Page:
§ 13. Mr. Corbyn
What is his latest estimate of the number of asylum seekers held in custody under the Immigration Acts. 
§ Mr. Mike O'Brien
As at 30 September 1997, the most recent date for which information is available, 772 persons who had sought asylum at some stage were recorded as being detained solely under Immigration Act powers. As I have already stated, we announced a review of detention policy before the recess.
§ Mr. Corbyn
I thank my hon. Friend for his reply. When he undertakes the review of the policy of internment of asylum seekers, will he bear it in mind that many of those who have been detained for many months have a deep sense of injustice? They have fled from oppressive societies where they have lived in great fear and have often suffered racist attacks, only to arrive in this country and find themselves in custody for several months. Does my hon. Friend recognise that that is an abuse of their rights? We should not have a routine policy of imprisonment—no other European country does. The measure should be used only in the most extreme circumstances and we should not keep more than 700 people in custody.
§ Mr. O'Brien
I do not accept what my hon. Friend says. There is no routine detention of persons. I would not accept that, and I am sure that the Government would not accept it. People are not detained merely because they are seeking asylum; other factors will always have a bearing on the likelihood of people complying with the conditions of temporary admission which determine the need for detention. At any one time, only about 1.5 per cent. of those who may have sought asylum are actually detained.
§ Mr. Brooke
Is the Minister contemplating an increase in the amount of provision in detention centres in order to reduce the pressure on prisons?
§ Mr. O'Brien
That is one of the issues that we shall have to examine as part of the review of detention. It is obviously preferable, where possible, to detain people under immigration powers in detention centres rather than in prisons but, given the numbers and pressures and the nature of some detainees who have been unable to adapt themselves to the more relaxed regime in detention centres, we sometimes have to use prisons.
§ Dr. Harris
Detaining up to 500 asylum seekers in prison establishments costs up to £20 million to £30 million a year. Does the Minister agree that that money could be better spent on providing prison places for the criminals who are currently in overcrowded prisons? Given that, at my suggestion, Sir David Ramsbotham has visited Campsfield House in my constituency, and given the critical report on Rochester prison and the likely critical report on Tinsley House, 576 how many critical reports will the Minister have to receive before he ends the barbaric practice of using prisons? The Liberal Democrats have welcomed the Government's ethical foreign policy. How long do we have to wait for an ethical Home Office policy?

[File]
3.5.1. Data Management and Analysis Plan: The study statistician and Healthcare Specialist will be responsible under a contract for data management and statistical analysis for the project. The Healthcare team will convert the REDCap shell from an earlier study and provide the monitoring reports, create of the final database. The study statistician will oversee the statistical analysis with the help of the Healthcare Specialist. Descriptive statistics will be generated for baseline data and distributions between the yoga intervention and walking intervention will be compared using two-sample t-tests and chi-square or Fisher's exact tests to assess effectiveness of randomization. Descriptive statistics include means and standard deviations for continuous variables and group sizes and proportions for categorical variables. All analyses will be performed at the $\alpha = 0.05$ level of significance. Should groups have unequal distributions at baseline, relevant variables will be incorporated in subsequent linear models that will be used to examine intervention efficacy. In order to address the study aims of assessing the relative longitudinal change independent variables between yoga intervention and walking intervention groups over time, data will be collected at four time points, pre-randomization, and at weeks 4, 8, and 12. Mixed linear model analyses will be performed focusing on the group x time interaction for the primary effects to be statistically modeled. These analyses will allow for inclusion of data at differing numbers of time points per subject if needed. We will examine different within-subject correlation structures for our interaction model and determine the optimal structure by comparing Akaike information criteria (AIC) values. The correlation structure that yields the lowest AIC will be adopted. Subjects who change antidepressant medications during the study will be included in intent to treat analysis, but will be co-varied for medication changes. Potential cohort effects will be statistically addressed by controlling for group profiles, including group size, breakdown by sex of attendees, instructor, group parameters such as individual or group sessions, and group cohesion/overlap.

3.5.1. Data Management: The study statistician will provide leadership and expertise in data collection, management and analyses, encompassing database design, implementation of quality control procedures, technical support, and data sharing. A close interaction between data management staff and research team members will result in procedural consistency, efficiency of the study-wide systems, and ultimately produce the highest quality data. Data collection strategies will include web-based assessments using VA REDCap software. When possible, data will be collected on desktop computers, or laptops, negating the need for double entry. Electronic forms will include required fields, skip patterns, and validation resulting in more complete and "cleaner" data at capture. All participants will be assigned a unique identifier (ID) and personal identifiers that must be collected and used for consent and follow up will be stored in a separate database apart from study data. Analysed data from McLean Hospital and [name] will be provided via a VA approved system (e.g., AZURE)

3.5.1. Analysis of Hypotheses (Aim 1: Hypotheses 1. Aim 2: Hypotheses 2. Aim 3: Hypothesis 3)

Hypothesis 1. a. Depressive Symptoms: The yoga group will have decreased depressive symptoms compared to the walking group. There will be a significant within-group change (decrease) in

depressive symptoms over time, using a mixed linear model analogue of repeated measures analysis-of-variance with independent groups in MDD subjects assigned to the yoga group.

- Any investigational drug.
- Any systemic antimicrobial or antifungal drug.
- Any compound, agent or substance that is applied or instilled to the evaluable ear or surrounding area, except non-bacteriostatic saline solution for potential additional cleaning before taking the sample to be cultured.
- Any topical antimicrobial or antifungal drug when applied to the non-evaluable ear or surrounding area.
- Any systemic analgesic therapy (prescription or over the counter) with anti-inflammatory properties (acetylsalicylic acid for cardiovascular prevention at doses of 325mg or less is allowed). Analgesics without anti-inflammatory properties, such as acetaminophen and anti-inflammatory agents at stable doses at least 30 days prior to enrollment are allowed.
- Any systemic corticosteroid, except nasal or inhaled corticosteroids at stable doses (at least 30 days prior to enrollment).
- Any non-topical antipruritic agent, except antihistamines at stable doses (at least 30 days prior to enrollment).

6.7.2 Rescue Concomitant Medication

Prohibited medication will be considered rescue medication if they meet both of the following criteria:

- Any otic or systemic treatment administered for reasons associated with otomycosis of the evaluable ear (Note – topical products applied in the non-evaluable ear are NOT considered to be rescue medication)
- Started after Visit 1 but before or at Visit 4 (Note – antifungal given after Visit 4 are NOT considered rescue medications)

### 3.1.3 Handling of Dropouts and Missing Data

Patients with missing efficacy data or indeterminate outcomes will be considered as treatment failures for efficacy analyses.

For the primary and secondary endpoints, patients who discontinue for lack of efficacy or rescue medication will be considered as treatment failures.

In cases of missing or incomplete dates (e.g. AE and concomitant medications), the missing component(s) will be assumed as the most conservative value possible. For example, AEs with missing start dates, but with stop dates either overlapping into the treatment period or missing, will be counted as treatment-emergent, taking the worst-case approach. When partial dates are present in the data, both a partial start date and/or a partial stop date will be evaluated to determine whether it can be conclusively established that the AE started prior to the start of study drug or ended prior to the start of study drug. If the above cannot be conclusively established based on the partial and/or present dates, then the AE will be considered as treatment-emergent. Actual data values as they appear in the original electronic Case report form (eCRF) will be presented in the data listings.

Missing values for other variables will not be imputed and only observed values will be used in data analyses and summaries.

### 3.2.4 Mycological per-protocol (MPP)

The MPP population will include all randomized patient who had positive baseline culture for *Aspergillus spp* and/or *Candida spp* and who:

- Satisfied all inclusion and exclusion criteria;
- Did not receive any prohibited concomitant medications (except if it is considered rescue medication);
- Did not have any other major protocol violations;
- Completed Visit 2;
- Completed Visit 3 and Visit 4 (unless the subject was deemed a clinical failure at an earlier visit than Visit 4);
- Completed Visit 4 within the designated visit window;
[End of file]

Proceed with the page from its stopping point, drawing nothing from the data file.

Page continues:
§ Mr. O'Brien
Presumably, the hon. Gentleman is saying that nobody should be held in detention. I was interested to hear that he asked Sir David Ramsbotham to act—probably before the hon. Gentleman did, I asked Sir David Ramsbotham to act. He conducted an inspection of Campsfield House at my request; he has briefed me on the result of his inquiries and will shortly be letting me have a full and detailed report of the situation. It is necessary to examine the way in which we use detention, and we are doing that. The prospects of releasing everybody are extremely unlikely. We need to use detention in certain cases. We want to apply a firm immigration policy; that is the Government's policy and that is what we shall deliver.
§ Sir Brian Mawhinney
I share the Minister's view that documentation is an important part of determining whether asylum seekers should be permitted to remain in this country, but may I take him back to the broader issue of border controls? I shall ask a question that the Home Secretary either did not know the answer to or would not come clean to the House about. Will the hon. Gentleman, who has direct responsibility for these matters, confirm that the terms of reference of the spending review made it legitimate for civil servants to produce the sort of proposals outlined in today's edition of The Guardian?
§ Mr. O'Brien
I make it clear that the Government will maintain firm immigration controls. Nothing will be done that undermines our ability to enforce firm immigration controls. My right hon. Friend the Prime Minister secured our legal right to do that at Amsterdam, which is something the previous Government singularly failed to achieve. We shall maintain the enforceability of immigration controls. The document to which the right hon. Gentleman refers would appear to be merely a think piece—a summary of the views of some officials. Our determination and our commitments are clear: those commitments will be delivered. The people of Britain have voted for them and the people of Britain will get them.